As will be seen in FIG. 6, the receiver antenna units are preferably placed at two levels around the furnace, with four receivers at each level. There is an imaginary horizontal plane at the upper level, this plane containing two orthogonal axes x1 and y1 with the origin at the central axis of the furnace. Two of the receivers 41 and 43 are placed on the x1 axis on either side of the origin and two of the receivers 42 and 44 on the y1 axis on either side of the origin. Even though it is actually possible to calculate the positions of the sensors using only three receivers placed around the furnace, the illustrated arrangement with four receivers 41-44 makes the calculation simpler. At the lower level there is similarly an imaginary horizontal plane with two orthogonal axes x2 and y2. Two of the receivers 45,47 are placed on the x2 axis and two receivers 46,48 on the y2 axis. It would be sufficient to have receivers only at one level, geometrically to determine the position of a sensor 40, but some uncertainty can occur as to whether the sensor 40 is above or below the level in question. Furthermore, it is an advantage to have many receiver antenna units, since a more reliable positional determination of a sensor can then be obtained.
The receiver antennae can be dimensioned with relatively small loops, and they may therefore be accommodated in the lining on the inside of the blast furnace jacket, even if they are not oriented along the lining, as illustrated in the embodiment according to FIG. 1, but are placed with their extension at right angles to it. The different sensors can be picked out with the same methods as those described in connection with the embodiment described in conjunction with FIG. 1, i.e. by different carrier frequencies, or time positions for transmitted signals, or by the different sensors being activated separately. A circuit of the same kind in principle as the circuit 32-37 in FIG. 1 may be connected to the receiver antenna units.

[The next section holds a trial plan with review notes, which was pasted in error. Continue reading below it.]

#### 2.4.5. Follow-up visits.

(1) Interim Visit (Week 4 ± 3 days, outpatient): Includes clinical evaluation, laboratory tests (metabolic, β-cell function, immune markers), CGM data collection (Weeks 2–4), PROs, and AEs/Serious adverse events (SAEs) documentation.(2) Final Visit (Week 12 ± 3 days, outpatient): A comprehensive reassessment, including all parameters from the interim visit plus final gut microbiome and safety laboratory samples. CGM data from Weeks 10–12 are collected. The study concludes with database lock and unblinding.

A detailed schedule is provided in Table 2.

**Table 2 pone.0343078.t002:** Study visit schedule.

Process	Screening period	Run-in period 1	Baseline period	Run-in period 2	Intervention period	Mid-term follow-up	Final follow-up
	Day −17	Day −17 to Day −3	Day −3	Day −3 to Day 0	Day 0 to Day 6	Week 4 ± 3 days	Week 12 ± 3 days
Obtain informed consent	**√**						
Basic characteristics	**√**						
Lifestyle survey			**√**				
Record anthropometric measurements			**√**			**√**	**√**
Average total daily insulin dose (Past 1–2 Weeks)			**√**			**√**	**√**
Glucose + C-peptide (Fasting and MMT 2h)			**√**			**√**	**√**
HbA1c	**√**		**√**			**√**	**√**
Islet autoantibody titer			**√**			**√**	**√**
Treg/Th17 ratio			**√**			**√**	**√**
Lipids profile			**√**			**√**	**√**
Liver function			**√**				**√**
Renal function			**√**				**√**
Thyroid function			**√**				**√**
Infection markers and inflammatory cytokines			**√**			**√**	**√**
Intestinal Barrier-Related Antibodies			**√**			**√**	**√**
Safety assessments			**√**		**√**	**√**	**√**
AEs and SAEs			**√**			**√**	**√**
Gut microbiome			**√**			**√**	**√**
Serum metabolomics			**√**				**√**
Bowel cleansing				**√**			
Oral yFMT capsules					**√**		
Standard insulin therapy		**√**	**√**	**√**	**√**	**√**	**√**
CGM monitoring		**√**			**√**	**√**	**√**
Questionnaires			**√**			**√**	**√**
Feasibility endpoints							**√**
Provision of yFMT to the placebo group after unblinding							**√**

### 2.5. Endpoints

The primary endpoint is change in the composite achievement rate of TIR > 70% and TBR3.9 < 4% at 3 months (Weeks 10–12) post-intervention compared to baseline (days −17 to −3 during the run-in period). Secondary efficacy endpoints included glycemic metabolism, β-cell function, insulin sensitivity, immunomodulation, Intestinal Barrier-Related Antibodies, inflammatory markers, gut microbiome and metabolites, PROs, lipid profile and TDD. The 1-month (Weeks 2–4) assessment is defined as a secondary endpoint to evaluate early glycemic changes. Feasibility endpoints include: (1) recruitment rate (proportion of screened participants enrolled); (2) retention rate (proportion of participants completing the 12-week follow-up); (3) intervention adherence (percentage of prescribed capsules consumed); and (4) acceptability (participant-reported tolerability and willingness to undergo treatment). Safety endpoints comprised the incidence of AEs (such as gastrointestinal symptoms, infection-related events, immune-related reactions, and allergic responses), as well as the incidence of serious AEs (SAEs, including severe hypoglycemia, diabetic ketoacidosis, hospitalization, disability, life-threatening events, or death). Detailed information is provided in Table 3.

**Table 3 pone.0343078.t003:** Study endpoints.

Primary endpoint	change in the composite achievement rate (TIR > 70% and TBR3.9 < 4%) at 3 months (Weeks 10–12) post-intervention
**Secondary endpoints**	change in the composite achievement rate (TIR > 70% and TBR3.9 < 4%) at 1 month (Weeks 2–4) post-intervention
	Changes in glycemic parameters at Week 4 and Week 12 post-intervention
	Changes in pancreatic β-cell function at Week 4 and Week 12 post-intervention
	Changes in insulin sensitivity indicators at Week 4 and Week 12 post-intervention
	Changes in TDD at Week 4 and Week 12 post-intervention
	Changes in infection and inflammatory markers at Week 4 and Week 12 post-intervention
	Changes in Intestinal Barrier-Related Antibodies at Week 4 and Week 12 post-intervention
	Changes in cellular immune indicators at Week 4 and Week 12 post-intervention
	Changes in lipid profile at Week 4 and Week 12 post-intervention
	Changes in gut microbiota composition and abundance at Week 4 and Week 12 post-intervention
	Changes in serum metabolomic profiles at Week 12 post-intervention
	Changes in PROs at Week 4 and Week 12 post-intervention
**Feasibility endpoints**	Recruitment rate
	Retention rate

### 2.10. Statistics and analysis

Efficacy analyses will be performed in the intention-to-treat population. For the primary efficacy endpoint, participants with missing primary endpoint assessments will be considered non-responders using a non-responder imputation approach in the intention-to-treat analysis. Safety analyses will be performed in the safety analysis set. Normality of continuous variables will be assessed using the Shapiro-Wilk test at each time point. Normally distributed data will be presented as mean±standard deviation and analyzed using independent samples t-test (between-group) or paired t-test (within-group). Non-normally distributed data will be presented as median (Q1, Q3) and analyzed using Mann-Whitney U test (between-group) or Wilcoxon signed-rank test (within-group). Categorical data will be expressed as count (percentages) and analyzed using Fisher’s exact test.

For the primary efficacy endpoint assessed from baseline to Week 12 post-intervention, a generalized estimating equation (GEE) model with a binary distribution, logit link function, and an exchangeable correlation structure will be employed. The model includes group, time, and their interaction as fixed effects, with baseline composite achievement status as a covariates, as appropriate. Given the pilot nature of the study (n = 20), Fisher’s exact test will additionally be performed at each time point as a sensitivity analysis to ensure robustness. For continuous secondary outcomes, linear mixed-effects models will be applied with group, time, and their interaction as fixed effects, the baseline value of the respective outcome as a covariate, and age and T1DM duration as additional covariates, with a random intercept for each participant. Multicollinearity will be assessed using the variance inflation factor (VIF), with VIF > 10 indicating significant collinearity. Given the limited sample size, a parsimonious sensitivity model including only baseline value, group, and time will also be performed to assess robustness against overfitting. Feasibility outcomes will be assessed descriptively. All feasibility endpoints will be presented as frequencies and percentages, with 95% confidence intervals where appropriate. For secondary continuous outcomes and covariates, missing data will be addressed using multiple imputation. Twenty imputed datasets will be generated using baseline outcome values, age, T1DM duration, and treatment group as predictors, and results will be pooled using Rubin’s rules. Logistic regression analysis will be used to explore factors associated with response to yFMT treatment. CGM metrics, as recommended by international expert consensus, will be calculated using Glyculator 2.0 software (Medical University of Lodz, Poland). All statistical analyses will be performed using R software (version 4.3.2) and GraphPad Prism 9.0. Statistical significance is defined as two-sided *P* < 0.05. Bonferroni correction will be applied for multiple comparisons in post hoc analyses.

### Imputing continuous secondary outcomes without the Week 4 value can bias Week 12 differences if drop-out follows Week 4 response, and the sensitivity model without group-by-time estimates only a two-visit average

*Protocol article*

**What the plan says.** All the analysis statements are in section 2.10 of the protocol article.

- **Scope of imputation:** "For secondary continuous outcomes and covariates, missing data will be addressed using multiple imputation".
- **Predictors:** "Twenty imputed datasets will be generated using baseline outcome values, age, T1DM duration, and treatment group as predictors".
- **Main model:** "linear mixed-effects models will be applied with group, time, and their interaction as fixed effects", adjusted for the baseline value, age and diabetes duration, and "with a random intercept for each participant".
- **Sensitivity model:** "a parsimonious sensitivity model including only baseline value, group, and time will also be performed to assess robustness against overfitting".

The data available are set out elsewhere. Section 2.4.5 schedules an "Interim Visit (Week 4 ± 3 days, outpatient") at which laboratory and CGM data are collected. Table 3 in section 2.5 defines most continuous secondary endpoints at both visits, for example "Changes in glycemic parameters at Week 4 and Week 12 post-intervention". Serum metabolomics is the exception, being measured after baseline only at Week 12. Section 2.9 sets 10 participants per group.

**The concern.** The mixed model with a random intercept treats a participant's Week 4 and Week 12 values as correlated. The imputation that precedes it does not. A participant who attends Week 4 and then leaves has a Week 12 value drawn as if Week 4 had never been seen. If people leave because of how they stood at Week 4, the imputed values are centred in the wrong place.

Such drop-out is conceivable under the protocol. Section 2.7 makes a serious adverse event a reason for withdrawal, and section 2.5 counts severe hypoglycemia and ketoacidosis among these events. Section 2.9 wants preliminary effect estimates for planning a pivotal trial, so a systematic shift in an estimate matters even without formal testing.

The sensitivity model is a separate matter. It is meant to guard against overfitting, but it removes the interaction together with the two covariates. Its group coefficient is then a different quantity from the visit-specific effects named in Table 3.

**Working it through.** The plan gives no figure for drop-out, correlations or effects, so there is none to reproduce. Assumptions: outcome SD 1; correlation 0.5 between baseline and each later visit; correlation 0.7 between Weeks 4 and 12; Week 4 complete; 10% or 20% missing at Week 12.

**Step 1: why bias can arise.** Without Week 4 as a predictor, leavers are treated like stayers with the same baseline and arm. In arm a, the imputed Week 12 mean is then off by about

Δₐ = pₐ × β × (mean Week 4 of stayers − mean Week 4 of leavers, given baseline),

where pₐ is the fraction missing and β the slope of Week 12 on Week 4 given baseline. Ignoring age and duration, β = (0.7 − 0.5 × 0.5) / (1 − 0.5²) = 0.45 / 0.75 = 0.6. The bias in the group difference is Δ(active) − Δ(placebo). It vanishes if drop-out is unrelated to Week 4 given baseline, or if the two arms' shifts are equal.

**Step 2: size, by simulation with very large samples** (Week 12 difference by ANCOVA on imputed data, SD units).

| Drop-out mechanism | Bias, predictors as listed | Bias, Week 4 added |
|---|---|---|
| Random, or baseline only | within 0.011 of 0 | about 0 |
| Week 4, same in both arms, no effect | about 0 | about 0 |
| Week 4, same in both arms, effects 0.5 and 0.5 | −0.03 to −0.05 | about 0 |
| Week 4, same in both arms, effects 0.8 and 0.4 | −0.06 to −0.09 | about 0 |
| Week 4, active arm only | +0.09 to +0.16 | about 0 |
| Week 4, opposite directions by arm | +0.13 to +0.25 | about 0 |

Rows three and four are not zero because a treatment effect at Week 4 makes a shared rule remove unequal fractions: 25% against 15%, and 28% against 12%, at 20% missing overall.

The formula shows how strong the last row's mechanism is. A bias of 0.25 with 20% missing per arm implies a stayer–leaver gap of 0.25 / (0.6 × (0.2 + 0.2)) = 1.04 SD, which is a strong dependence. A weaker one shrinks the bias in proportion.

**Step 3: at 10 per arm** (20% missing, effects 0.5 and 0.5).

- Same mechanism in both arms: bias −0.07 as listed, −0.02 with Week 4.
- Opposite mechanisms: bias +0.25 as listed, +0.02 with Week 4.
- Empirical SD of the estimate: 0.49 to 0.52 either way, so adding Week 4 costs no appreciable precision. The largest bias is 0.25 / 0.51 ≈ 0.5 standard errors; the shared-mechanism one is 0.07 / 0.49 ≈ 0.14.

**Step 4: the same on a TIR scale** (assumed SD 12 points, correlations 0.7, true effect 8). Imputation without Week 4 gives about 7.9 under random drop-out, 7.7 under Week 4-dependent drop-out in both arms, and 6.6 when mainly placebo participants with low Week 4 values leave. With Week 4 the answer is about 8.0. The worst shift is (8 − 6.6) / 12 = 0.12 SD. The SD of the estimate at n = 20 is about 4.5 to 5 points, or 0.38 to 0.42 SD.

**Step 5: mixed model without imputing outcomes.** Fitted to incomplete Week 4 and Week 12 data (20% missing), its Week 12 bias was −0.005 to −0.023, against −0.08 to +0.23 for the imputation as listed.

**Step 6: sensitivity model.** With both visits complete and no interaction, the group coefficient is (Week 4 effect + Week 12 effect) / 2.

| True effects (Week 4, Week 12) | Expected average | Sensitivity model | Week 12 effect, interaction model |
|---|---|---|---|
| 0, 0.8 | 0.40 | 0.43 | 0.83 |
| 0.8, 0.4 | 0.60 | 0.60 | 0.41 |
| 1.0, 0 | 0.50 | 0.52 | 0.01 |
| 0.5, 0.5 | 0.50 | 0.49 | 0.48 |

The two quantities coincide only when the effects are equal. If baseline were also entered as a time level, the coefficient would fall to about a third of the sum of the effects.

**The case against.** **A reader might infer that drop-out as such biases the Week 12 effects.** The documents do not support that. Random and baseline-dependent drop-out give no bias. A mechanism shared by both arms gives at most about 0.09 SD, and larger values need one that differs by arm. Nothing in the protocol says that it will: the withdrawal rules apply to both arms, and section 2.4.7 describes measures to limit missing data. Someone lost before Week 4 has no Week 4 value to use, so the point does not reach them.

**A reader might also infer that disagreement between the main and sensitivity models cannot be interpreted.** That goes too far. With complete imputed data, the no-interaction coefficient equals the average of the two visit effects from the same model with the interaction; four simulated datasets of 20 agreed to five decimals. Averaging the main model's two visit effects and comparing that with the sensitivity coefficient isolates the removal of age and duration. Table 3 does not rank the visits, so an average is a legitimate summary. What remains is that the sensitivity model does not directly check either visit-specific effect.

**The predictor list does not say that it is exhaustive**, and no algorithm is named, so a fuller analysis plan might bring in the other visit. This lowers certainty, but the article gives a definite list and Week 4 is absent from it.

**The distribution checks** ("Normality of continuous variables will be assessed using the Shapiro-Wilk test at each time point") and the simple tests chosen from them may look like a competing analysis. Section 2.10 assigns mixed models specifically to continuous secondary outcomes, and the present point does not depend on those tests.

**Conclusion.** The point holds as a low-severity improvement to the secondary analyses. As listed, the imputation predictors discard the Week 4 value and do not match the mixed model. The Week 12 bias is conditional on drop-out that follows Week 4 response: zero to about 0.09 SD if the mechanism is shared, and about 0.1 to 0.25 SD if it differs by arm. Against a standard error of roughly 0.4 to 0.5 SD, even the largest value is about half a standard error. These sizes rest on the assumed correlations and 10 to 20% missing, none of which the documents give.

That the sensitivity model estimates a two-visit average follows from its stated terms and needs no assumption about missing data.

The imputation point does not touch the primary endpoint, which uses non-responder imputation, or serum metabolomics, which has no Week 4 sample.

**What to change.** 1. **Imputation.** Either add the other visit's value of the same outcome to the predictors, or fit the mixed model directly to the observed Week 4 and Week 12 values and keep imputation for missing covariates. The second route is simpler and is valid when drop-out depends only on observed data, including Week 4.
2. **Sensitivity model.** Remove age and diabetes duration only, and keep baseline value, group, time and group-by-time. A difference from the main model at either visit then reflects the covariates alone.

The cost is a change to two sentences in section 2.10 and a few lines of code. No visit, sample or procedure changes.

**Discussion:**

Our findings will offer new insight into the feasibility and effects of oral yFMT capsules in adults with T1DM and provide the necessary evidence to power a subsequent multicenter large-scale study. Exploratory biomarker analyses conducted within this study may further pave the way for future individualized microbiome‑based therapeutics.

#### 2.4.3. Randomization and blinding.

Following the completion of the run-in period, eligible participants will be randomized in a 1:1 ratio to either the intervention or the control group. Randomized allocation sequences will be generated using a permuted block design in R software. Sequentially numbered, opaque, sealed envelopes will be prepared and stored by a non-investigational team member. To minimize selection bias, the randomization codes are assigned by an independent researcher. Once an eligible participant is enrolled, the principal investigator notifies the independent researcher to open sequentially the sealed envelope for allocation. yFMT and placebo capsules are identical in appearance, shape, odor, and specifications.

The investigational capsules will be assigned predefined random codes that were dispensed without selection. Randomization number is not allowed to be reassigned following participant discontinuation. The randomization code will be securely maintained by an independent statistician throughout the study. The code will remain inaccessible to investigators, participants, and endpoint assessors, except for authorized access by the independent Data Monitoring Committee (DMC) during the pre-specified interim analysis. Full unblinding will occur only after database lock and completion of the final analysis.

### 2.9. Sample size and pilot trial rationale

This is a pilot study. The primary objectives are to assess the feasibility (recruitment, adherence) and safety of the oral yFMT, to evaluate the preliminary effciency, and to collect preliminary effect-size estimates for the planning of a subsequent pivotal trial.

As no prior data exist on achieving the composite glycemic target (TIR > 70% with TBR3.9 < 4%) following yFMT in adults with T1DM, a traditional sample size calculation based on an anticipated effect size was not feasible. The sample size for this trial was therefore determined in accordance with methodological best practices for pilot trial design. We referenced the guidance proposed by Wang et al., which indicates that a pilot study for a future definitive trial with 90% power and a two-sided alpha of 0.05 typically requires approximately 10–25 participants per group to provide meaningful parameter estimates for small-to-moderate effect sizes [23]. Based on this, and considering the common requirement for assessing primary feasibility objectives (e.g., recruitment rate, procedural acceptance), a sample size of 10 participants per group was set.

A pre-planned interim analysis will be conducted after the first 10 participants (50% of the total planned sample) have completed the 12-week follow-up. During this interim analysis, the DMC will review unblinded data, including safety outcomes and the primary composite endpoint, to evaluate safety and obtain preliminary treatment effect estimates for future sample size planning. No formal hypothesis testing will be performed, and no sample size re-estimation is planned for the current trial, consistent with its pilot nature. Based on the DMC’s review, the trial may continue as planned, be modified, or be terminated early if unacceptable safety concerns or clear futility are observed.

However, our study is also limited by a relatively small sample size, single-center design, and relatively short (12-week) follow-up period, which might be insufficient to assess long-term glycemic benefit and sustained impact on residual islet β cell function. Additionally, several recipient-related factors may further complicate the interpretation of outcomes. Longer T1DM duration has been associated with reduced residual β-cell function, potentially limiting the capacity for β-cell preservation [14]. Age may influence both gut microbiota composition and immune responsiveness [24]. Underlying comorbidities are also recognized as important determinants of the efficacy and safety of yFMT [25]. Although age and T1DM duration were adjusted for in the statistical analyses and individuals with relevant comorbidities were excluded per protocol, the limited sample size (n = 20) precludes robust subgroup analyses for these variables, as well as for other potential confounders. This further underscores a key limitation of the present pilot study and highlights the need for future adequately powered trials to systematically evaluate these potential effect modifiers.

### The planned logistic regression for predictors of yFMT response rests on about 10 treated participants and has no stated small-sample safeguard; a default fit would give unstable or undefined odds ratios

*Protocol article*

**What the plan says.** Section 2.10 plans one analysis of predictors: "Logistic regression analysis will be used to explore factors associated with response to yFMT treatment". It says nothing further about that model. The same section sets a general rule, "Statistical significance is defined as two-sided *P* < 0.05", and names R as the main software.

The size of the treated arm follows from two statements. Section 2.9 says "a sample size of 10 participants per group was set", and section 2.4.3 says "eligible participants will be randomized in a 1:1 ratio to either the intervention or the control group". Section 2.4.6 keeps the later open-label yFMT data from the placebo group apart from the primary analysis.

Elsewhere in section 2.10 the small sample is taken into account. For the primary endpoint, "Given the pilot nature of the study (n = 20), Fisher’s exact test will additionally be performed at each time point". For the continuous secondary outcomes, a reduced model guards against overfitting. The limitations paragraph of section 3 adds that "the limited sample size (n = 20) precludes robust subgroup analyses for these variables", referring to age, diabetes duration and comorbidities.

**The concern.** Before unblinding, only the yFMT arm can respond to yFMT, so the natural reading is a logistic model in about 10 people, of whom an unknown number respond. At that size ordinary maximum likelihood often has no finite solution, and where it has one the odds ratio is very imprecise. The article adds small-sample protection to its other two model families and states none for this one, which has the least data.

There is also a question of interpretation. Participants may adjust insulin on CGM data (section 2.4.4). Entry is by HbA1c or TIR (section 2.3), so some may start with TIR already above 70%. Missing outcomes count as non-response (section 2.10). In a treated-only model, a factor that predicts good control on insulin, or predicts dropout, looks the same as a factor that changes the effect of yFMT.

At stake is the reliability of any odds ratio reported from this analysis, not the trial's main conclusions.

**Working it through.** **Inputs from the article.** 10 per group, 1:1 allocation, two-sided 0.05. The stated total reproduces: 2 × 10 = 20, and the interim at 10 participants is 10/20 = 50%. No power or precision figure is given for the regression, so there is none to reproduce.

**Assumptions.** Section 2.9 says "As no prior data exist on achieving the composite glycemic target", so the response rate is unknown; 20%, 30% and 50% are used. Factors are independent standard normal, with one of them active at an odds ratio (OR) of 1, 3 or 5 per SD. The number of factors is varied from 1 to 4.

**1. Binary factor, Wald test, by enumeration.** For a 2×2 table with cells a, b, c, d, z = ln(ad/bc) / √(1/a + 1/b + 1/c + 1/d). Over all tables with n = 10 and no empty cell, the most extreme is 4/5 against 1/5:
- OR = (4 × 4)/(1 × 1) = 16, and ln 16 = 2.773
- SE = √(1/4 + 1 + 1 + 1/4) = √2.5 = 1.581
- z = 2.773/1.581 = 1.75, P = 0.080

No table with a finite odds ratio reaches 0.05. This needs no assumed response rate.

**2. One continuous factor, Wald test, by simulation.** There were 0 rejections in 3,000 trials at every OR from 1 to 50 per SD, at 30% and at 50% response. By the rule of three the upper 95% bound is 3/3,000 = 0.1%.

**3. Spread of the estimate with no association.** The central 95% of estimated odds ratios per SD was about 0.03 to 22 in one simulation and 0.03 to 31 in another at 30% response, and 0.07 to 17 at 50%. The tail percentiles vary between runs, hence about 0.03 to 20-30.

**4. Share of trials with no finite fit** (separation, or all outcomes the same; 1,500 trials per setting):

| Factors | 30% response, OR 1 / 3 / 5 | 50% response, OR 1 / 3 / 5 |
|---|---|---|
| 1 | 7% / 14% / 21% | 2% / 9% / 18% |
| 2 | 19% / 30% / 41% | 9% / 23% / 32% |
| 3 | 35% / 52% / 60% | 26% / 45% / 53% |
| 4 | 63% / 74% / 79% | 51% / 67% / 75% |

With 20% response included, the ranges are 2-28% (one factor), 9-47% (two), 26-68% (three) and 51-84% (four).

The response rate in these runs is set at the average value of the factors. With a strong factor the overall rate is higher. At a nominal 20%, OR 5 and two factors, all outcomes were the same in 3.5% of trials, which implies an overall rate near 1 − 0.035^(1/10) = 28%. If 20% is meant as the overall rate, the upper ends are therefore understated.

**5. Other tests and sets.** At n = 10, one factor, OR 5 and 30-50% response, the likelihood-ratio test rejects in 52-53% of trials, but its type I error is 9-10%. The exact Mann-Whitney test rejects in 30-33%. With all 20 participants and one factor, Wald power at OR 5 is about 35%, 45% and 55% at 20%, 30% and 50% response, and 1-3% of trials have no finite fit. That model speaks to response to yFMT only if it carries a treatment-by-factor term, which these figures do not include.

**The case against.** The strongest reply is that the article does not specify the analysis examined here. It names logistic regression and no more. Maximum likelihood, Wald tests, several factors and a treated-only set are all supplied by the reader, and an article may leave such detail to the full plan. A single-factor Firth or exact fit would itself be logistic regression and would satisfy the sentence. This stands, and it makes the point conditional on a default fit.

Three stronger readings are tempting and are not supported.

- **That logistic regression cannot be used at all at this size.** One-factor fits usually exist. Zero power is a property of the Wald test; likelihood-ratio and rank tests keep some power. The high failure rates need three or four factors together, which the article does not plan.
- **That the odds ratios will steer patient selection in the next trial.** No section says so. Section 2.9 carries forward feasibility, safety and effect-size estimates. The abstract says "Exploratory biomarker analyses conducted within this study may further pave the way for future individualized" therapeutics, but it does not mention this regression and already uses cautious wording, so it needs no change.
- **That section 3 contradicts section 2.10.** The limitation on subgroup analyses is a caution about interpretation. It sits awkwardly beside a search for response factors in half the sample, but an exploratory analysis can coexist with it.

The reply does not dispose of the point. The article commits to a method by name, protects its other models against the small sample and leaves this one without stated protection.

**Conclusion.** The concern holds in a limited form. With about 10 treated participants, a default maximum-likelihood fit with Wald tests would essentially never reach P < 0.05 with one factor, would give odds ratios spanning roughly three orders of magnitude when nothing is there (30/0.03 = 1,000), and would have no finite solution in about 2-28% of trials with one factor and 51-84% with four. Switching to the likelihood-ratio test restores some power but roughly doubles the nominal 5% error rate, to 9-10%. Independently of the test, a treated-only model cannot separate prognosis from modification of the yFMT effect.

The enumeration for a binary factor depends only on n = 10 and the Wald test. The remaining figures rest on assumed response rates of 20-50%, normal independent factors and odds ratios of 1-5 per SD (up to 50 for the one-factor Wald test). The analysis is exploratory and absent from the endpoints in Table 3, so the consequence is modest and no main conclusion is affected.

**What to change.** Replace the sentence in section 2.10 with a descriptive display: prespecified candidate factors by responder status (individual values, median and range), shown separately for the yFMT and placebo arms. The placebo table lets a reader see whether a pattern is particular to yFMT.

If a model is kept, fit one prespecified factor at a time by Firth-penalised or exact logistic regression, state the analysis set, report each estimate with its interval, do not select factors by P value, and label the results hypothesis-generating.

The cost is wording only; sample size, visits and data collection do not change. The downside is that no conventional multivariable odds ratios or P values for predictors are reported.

A suitable embodiment is illustrated in FIG. 7 for a sensor 40 to be used with the embodiment of the invention illustrated in FIGS. 5 and 6, especially when the transmitter antenna is to be kept horizontal. The sensor 40 has a spherically shaped casing 52 more than half-filled with a liquid 53. A capsule 54 of some electrically insulating material floats in the liquid. The capsule has the shape of a truncated cone with its base upwards and is suitably provided with a weight (not shown) at its small end. The transmitter antenna 51 is suitably placed on the upper (base) side 55 of the capsule and has been implemented as a spiral in the illustrated embodiment, suitably as a printed circuit on the base 55. The electrical circuits of the sensor are placed in the capsule 54.